The Friendly Social-Media Purge

How many friends do you have? I mean really close friends?

My guess is any of us would name relatively few people you can consider in that category. If it wasn’t for social media, how many people can you recall their birthdays if asked?

Social media gives the impression you can have thousands of friends.

It’s lying.

If you think you are close friends with all of the 600 people you are connected with on Facebook or you are truly engaged with more than a small fraction of the 2,000 you are “following” on Twitter, you have a serious delusional issue.

Furthermore, if you are following 10,000 people on Twitter in order to get 10,000 people to follow you, those 10,000 people are not following you any more than you are following all 10,000.

It is a physical impossibility to follow more than a couple hundred people effectively.

Some have attempted to grade social media-use based on the ratio of how many people are following you to how many you follow. It can be depressing if your self-image is wrapped up in assuming thousands of people are actually paying attention and they are really not.

If you have 10,000 people who have clicked “like” on your author Facebook site, but every time you post something you get three comments or shares, then you do not have 10,000 people following you…or what you are posting is boring. Over time, you will know if you have a audience or not by their responsiveness to your posts.

Here is a suggestion:

Twitter – if you are following thousands, delete half of them (those you don’t know personally) and see how much your follower numbers drop off. Honestly, it would be better to have 300 committed followers than 3,000 uncommitted names on a list.  Keep deleting half of those you are following until you are down to people you really care what they say. If you follow someone only because they follow you, it is an uncommitted relationship and none of us need more of those.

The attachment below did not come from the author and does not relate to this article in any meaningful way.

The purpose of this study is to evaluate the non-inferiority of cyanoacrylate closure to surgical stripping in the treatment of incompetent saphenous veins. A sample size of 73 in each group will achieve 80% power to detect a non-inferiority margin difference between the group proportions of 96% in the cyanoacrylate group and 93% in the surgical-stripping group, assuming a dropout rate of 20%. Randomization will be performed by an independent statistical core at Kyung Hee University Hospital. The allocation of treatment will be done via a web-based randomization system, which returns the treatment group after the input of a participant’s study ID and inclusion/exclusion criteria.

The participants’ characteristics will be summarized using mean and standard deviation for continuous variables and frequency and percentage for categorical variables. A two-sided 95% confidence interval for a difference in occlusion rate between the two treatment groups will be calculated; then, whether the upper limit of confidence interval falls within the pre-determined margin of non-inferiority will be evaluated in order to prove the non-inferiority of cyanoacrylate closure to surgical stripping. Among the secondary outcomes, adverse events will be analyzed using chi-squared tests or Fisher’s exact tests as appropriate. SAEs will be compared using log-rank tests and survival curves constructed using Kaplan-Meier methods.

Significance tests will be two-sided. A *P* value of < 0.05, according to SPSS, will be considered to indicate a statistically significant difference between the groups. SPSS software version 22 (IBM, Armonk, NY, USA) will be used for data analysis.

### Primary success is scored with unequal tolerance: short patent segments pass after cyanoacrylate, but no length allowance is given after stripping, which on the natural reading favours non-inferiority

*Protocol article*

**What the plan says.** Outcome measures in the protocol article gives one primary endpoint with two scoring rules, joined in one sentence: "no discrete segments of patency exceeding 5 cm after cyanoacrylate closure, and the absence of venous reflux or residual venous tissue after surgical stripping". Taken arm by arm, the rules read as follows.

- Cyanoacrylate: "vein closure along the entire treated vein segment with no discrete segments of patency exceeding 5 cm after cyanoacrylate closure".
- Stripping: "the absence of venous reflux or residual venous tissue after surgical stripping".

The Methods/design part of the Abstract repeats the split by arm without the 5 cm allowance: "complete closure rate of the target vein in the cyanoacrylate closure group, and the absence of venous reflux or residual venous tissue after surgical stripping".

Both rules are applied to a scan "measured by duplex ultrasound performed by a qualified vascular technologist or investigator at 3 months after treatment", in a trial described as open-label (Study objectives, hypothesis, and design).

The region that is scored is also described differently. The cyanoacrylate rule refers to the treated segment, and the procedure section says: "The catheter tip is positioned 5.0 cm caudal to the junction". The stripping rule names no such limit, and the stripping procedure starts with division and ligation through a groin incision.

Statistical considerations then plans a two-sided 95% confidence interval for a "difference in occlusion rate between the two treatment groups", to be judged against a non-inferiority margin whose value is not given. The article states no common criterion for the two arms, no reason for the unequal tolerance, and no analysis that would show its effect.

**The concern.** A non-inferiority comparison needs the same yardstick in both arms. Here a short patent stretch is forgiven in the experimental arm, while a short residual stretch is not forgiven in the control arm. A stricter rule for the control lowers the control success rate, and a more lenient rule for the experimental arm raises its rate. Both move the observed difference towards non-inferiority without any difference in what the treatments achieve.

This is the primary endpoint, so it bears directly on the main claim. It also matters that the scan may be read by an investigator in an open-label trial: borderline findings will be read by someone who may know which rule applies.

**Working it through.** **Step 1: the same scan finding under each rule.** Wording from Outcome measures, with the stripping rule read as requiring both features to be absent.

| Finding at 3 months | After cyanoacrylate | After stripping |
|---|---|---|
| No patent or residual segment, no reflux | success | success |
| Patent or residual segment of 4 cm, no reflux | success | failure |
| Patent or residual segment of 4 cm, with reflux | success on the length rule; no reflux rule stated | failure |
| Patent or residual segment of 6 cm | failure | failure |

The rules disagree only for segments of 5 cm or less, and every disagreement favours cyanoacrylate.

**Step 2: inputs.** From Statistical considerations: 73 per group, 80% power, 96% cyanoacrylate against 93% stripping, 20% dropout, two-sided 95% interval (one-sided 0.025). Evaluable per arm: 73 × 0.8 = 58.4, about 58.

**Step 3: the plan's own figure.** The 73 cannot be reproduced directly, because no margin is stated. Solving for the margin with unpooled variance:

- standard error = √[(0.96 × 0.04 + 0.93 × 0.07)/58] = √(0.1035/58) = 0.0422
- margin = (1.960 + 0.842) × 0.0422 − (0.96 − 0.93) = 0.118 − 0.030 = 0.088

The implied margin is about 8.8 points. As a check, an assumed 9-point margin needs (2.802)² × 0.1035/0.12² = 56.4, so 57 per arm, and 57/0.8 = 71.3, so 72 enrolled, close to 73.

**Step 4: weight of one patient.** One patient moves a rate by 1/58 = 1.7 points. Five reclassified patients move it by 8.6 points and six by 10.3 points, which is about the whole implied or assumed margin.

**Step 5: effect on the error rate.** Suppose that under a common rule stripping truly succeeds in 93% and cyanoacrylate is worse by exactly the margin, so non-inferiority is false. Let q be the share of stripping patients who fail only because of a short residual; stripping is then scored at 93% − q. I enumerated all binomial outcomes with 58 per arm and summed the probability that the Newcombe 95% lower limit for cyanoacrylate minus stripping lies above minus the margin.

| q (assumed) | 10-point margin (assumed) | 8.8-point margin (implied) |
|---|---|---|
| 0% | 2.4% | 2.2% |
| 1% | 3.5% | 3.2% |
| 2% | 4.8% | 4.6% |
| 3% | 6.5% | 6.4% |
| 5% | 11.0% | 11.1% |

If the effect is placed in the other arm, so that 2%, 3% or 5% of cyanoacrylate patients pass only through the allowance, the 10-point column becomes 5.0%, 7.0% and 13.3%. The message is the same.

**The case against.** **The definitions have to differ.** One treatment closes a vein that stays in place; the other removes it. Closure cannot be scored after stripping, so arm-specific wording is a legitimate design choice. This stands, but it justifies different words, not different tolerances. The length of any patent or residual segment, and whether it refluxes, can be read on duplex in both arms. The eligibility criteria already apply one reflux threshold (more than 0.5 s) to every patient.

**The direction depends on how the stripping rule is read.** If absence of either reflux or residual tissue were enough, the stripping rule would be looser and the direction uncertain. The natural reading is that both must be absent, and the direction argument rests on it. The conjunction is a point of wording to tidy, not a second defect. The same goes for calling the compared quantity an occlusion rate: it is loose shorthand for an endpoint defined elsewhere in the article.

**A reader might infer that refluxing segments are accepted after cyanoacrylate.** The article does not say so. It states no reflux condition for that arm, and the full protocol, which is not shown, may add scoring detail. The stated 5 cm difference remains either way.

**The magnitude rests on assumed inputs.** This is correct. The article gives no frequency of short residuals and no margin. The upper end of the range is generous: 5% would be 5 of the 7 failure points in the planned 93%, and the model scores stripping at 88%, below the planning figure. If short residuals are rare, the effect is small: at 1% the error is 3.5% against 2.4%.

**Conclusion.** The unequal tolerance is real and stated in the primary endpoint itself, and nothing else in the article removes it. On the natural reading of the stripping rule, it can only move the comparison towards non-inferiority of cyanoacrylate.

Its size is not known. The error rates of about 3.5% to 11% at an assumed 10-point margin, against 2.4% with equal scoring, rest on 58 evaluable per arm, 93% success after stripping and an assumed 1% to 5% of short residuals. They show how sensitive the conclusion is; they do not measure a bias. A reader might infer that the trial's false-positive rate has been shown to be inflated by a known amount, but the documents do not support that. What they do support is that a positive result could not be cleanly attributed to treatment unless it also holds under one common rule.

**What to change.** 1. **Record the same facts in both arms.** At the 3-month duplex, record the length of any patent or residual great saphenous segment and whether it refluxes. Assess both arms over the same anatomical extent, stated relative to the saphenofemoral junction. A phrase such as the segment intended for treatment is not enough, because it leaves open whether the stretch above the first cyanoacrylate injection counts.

They don’t “count” for your social media platform anyway.  The purpose of an effective author social media platform is when you finally have a book to announce there is a recognizable increase in sales because you told your followers about it.

Facebook – if you have a personal page, manage it closely and “unfollow” people that are not in your inner circle of friends. You can still be friends, but you don’t need to know what everyone in world had for lunch.  On a public figure page, if you have a healthy following, then please, post interesting stuff that connects with people and builds their commitment to you. Again, we don’t care what you had for lunch.

There are billions (that’s right, with a “b”) of users for each of these social media, but an average user is not connected to very many people overall.  Currently, the average number of Facebook friends and Twitter followers per user is just a few hundred.

So, get real with social media. It is about quality and commitment of followers, not numbers.  Yes, publishers and agents care about numbers, but we also know that there are techniques to puff up the numbers without any sort of commitment. Publishers and agents want numbers and proven effective engagement.

Numbers + commitment = effective platform.

If you don’t think commitment counts, only numbers, no matter how you got them, well, Emperor, that’s a nice new set of clothes you have on.


15 Responses to The Friendly Social-Media Purge

  1. Jackie Layton March 8, 2016 at 5:35 am #


    You always make me smile.

    Effective engagement? Up to now I thought we were supposed to be building up the numbers. So how do agents and publishers determine effective engagement?


    • Dan Balow March 8, 2016 at 6:43 am #

      Effective engagement is revealed when you ask your followers to do something (read something, buy something, come hear you speak, tell others about it) and a high percentage do it. It is built over a long period of time.

      Agents look for what publishers want and publishers want authors who will do the heavy lifting of marketing their book.

      Writing a book is never the first thing you do.

  2. Edie Melson March 8, 2016 at 5:56 am #

    Dan, I agree that your personal friends should be those you interact with regularly. But why can I only be professional and a public figure on FB? My professional (public figure) account – where I only post professional things of value to others – is Twitter.

    • Dan Balow March 8, 2016 at 6:44 am #

      You can do whatever you want, just don’t mix personal and professional…unless you are Taylor Swift, in which case we really want to know what you had for lunch.

  3. Lisa Evola March 8, 2016 at 6:49 am #